On Leadership and Santa Claus, CEO

Be Wise, Prioritize!Have you ever run into a leader who had no daily strategy; no plan; no focus; and no idea how to approach getting organized at all?

Yeah, me too…

Working without a strategy is like setting sail across the Atlantic Ocean with no charts (or GPS) and no idea what your destination looks like, and no sense of how long it will take.

Here’s a Secret from Kringle…

A few years ago, I was surprised to receive a book in the mail called, The Leadership Secrets of Santa Clause, by Eric Harvey, David Cottrell, Al Lucia, and Mike Hourigan (Walk the Talk).

My first thought was, “okay, cute gimmick,” and I quickly stuck it on the book shelf. It sat there for a year or so before I finally cracked it open. Once I started looking through it though, I realized the basis of the book, and that is this:

No matter who you are, you are running a business (department, etc.).

And because of this, there are certain things that you must do in your leadership role no matter where you are. You must prioritize  and navigate.

Track Santa in 2011 Here!

North Pole, Inc.

Santa is no different from any other “CEO” (. . . well, maybe he is a little different.) But as far as leadership goes, he has the same types of problems and issues as we do.

So what does the big guy do to get everything done on time and within budgetary constraints?

He follows simple, but effective strategies. One of Santa’s eight leadership strategies is this:

Make a list and check it twice.

Sound familiar?  This is one of the most basic things that leaders need to do, yet something that often gets overlooked.

To Do Lists

The first thing Santa has bulleted under Making the Most of Time is this:

“Prioritize tasks (do the most important things first) and use “to do” lists to organize daily activities.”

  • Lists are goals and strategies; you have to put them into perspective
  • Prioritize your tasks from most important to least important
  • Once you have taken the time to prioritize, stick to the list
  • And remember, you made the list for a reason

Santa has been around for years . . . and years. He has seen leaders come and go over hundred’s of years. Just remember what he says – “plan your work and work your plan”.

A Modern Look

Lets take a look at a different perspective with something a little more current. I saw writer/speaker Larry Winget for the first time on FoxBusiness’s Happy Hour program. I was immediately intrigued by his attitude towards business life.

He writes/talks about business in a straight forward, to-the-point manner.

It is said of him that he

“…tells the truth and doesn’t give a damn if you like it or not.”

The first book of his that I read was called, It’s Called Work for a Reason. I found a fantastic idea in the first few pages. In his book Winget suggests that you get rid of your “Things to Do” list and replace it with a “Things That Have to Get Done” list.

Are you getting everything delivered on time like Santa Claus? If not, then ask yourself this:

How many times have you taken time to make a “to do” list and only partially gotten any of it actually completed?


Herein lies the problem with the typical lists.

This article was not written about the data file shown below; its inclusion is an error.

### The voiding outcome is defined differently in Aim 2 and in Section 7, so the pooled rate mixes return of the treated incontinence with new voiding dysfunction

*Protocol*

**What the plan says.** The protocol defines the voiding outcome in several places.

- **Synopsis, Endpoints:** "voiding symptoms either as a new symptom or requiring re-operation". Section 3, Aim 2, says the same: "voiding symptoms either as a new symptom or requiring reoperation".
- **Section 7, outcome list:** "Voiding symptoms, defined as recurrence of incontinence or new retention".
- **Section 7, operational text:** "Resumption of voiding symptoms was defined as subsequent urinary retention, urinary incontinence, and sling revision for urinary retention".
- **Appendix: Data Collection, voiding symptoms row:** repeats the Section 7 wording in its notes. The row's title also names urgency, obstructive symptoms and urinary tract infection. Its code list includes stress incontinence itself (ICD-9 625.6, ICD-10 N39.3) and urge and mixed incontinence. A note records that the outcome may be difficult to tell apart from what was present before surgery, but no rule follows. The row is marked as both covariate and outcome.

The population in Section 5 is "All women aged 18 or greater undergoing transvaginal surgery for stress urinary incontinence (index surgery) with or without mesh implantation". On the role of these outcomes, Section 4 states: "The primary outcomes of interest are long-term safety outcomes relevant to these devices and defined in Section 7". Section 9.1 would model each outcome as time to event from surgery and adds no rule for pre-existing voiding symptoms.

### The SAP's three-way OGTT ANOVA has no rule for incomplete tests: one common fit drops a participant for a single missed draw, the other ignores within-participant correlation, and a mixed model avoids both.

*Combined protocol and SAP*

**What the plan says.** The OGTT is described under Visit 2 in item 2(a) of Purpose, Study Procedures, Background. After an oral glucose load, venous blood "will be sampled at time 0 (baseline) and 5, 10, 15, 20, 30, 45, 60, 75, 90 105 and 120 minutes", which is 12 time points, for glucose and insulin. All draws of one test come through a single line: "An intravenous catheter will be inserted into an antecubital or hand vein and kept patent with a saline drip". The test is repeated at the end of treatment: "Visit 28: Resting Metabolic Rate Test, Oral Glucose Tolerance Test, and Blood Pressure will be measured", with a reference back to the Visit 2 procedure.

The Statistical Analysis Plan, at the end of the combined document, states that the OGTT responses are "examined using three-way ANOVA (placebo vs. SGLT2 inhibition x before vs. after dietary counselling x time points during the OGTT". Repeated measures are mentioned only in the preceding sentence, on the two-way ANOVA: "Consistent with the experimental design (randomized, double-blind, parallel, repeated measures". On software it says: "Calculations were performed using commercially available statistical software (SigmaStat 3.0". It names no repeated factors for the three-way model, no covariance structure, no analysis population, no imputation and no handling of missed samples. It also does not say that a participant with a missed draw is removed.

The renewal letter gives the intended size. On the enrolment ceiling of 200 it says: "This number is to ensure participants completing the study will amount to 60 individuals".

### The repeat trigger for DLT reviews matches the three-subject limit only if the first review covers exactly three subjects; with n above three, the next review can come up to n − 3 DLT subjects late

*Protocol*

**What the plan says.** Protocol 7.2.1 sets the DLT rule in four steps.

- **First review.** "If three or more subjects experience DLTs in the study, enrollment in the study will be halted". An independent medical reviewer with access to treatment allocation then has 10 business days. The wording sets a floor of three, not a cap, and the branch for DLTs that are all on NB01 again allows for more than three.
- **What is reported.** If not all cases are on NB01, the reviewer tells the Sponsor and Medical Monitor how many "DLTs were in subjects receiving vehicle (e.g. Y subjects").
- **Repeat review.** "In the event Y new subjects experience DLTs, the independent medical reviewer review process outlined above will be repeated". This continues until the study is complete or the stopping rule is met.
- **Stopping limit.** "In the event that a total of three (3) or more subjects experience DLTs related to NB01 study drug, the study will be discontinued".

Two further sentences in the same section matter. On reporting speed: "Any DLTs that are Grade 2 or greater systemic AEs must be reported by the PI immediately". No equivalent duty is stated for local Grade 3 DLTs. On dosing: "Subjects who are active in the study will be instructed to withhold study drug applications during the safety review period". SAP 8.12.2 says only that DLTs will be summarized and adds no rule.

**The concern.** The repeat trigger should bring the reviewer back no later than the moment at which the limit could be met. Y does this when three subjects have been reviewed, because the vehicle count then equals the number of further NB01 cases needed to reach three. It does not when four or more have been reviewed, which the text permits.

According to Winget:

  • Your “to do” list is nothing more than a wish list
  • Your “Things That Have to Get Done” list is more focused and concise; it acts as an action plan for your day

The second list has a more psychological effect on how you approach your priorities and plans of execution. Lists that you make up of things that you need to accomplish are part of your time management. By making a list you hope to be able to accomplish more.

But if you’re constantly only getting bits and pieces done, you’re not really accomplishing anything. It is time-consuming to manage time.

Winget says that:

“Everyone should forget about managing time and should instead focus on managing priorities. When the right things get done, time takes care of itself.”

Focus on what has to get done, not what should get done or would be nice to get done.

Roy E. Disney once said that:

“When priorities are clear, decision-making is easy.” Set the right priorities and everything else follows.

How is your strategy working for really getting things done like Santa? Do you make lists? Are you checking them twice for what really is important? How do you prioritize? Or, do you prioritize? I would love to hear your thoughts!


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Andy Uskavitch is Leadership Development at Florida Blood Services
He develops and facilitates Leadership, Motivation & Teambuilding Seminars
Email | LinkedIn | Facebook | Twitter | Blog |  (727) 568-5433

Image Sources:  Adapted from barbaracolebythesea.com


4 responses to “On Leadership and Santa Claus, CEO

  1. I liked this book, too. Simple, but a lot of leadership truth within. That Santa must be a good boss. Not sure why we don’t see his organization on the Forbes list of great places to work. Maybe, they are still trying to get accurate research stats. I hear those elves are a tight lipped bunch. And, the reindeer? Fugetaboutit!!!


  2. Pingback: Lead Like Santa: 6 Immutable Principles | Linked 2 Leadership·

  3. Pingback: Lead Like Santa: 6 Immutable Principles | Training Course Central·

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